Mizoram election 2018: A political group banks on ‘godliness’ to win polls
Zoram Thar or New Mizoram, which is not a recognised political party, has fielded 18 candidates in 23 constituencies, with some candidates contesting from more than one constituency.Updated: Nov 28, 2018 08:29 IST
Hindustan Times, Guwahati
A political group in Mizoram is banking on “godliness” to win the November 28 assembly polls in the Christian majority hill state.
“We are not asking people for votes. We are merely saying if you stand for truth, for godliness, then stand by us,” said Zaichhawna Hlawndo, president of Zoram Thar, a political group which shies from calling itself a political party.
Zoram Thar or New Mizoram, which is not a recognised political party, has fielded 18 candidates in 23 constituencies, with some candidates contesting from more than one constituency.
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Among the five woman candidates the group has fielded are Hlawndo’s two evangelist daughters Lalhrilzeli, and Lalruatfeli.
All the candidates are contesting as independents but on a common symbol — a ring. “It signifies a vow, a commitment. It is a commitment between the voters and god,” Hlawndo said.
Hlawndo is contesting from two constituencies, Aizawl West I and Serchhip, where he faces chief minister Lal Thanhawla of Congress.
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“We are not against any political party or political leader. I prayed to god and asked where should I contest from, and he told me I should go to Serchhip,” Hlawndo said, but did not explain his second choice Aizawl West I.
“We are just a group of people, we are servants of god,” said Hlawndo, who was a lecturer in a Bible college in the UK and a pastor before he returned to Mizoram.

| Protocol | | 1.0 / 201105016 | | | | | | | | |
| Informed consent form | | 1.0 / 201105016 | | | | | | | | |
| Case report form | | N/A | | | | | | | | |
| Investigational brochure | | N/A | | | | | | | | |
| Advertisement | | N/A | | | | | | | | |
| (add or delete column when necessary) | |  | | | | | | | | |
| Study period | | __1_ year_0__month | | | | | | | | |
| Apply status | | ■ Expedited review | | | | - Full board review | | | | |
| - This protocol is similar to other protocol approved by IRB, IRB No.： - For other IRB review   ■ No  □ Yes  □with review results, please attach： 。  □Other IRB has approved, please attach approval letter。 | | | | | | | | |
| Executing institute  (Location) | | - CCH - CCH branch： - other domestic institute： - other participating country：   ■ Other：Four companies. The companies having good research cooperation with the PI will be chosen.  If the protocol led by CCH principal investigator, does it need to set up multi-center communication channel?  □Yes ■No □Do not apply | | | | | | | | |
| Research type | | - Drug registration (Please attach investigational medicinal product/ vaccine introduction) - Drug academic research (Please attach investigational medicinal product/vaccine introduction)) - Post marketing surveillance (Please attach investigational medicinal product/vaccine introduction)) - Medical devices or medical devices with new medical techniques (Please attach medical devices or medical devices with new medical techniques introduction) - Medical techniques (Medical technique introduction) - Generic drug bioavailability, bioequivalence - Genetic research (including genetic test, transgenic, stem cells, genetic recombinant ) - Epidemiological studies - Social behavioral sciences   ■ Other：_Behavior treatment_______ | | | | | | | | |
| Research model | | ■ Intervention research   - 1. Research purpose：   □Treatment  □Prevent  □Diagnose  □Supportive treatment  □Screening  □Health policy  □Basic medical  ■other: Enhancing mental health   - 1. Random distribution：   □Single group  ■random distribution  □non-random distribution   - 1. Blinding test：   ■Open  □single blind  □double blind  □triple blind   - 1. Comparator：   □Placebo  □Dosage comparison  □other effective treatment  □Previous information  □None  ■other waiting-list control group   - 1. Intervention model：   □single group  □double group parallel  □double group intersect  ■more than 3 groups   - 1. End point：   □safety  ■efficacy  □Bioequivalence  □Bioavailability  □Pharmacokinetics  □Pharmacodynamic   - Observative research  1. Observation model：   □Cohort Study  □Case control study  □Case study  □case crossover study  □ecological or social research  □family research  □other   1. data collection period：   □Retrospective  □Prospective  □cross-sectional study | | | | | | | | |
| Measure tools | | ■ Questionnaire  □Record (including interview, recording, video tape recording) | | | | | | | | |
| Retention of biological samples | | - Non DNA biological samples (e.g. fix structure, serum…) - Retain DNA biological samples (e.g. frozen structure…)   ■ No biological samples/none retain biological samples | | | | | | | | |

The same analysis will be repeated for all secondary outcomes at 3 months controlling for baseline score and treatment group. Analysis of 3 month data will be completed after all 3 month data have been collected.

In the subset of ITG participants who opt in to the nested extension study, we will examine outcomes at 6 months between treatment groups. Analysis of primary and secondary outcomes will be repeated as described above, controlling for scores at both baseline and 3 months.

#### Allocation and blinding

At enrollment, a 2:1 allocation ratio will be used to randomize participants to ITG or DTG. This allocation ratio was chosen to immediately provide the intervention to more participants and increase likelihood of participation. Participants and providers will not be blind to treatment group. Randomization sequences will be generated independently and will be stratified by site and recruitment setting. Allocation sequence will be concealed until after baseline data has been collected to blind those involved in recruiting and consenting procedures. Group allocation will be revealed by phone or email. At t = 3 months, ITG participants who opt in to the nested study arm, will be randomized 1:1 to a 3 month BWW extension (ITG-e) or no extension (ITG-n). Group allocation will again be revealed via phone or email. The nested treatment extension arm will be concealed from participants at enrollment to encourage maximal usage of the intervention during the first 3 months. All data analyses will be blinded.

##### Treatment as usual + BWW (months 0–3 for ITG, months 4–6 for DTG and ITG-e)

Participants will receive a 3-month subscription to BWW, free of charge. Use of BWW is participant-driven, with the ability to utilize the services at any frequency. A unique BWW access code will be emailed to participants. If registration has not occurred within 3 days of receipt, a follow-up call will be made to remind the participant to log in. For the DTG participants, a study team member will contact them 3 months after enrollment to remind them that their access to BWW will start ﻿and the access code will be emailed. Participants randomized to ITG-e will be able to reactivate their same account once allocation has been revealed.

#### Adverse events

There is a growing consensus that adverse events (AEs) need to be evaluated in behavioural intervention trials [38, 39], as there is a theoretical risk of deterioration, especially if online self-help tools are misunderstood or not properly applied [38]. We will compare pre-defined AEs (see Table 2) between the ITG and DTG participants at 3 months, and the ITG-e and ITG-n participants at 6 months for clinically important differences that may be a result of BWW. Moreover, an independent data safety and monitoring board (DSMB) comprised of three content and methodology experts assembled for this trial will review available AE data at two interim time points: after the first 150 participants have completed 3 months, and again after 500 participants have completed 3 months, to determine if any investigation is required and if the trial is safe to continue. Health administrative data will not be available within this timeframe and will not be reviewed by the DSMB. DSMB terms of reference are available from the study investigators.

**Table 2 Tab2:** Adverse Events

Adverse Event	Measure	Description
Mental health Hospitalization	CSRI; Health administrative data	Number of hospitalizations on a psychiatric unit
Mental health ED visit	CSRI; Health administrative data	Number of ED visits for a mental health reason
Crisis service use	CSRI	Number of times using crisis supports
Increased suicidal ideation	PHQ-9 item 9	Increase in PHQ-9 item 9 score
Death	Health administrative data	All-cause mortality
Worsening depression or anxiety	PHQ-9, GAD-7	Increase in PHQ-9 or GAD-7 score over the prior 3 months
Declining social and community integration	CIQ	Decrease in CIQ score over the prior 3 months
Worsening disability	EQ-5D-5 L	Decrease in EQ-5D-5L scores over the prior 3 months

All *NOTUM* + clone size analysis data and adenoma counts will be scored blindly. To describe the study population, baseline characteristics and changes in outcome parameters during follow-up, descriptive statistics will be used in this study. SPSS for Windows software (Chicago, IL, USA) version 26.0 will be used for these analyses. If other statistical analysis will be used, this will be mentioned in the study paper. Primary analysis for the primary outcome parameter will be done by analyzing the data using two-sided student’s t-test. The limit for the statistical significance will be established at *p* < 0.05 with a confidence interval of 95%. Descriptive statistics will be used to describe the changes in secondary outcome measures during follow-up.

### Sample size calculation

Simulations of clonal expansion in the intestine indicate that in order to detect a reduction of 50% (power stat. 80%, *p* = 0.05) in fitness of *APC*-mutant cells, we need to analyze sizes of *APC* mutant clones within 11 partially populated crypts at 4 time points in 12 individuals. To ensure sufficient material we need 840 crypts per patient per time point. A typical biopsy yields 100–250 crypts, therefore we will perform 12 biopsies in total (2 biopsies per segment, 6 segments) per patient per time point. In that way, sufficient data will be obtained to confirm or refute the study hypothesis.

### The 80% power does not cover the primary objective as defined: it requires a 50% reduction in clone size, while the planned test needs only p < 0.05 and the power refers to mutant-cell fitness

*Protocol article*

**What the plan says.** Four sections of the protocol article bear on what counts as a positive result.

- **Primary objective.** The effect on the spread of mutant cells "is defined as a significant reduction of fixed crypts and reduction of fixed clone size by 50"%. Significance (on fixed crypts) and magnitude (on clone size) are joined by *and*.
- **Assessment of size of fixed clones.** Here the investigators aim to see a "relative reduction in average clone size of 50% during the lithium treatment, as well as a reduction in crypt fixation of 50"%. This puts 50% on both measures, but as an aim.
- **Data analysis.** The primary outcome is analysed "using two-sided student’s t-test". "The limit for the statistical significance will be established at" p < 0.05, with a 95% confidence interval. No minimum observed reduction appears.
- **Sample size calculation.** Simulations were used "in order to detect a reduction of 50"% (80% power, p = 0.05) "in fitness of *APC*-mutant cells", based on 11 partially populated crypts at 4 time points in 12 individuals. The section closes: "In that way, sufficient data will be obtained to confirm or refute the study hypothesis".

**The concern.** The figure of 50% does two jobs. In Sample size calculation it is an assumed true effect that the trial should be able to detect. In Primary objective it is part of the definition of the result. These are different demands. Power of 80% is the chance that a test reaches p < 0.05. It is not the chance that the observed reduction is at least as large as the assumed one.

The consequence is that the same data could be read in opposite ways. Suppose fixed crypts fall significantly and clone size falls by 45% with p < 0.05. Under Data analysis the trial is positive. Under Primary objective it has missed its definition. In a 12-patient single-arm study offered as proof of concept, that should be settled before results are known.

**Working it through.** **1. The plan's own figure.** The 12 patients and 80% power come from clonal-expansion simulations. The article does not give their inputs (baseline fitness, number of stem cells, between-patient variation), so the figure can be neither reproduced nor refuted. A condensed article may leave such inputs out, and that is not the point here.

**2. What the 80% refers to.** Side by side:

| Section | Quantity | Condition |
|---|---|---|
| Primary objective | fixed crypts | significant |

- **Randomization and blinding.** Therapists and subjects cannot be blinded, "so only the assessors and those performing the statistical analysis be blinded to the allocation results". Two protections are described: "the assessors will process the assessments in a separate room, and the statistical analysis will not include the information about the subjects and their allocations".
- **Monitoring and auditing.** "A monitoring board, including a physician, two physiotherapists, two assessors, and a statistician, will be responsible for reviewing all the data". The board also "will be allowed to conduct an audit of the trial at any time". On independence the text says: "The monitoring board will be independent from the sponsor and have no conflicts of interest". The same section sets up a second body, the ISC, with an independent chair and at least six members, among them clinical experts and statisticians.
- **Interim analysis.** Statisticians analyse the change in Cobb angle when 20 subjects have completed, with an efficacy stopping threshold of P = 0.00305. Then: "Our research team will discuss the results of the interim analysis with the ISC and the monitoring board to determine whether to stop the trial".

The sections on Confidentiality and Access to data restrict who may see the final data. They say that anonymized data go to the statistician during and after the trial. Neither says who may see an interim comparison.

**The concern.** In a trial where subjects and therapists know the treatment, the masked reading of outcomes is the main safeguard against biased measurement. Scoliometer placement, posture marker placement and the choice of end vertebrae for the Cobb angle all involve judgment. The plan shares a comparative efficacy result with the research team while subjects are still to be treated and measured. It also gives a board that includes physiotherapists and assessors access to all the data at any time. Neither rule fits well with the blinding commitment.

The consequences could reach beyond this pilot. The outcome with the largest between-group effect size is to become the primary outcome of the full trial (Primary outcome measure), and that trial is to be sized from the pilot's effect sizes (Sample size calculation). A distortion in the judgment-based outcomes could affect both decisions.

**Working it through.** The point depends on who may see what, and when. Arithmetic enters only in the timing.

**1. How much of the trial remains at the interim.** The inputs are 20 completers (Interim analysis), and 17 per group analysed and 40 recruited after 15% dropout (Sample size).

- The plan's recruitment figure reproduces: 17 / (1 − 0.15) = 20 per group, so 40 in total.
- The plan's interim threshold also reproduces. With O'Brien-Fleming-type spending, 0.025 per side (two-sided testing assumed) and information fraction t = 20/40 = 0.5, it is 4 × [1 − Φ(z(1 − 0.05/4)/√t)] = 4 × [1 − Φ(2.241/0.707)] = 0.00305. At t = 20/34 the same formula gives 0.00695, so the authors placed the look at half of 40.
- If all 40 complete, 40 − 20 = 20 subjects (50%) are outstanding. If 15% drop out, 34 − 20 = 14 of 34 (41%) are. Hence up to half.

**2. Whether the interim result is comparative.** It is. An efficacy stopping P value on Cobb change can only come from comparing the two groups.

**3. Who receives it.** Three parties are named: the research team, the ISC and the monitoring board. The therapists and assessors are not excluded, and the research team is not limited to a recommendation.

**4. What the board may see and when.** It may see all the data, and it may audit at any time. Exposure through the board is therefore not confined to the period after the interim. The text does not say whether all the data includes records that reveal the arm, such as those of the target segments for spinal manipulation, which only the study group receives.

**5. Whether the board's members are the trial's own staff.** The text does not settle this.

“I had a revelation back in 2012 and god told me I should return to my native place. God said he will transform and reform the native place,” said Hlawndo, describing how he returned to Mizoram in 2016 and took the plunge into politics.
An earlier version of Zoram Thar was founded in 1993 and it had contested the 1998 Assembly polls.
The group has a 10-point agenda to transform Mizoram, with ‘Church reforms’ on the top of its priorities. “People follow different denominations. There is one god. We need to be united. We want a church council,” Hlawndo said.
Yet, Hlawndo said he does not want to promote Christianity. “It is just godliness that we want to spread,” he said.
Prohibition in Mizoram is another of his priorities. “The Bible prohibits drunkenness. Why do people need to consume alcohol when there are other options like orange juice and apple juice?” he asked.
A church leader said he had “just heard about the new group” and said he was not sure if they would make a dent.
A government official in Aizawl said the group is at best a fringe which will manage a few hundred votes.
But Hlawndo is confident. “God promised he is going to bear the nation. We will win 21 seats. And if god says you will be the chief minister, I will take it,” he said.
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First Published: Nov 28, 2018 07:24 IST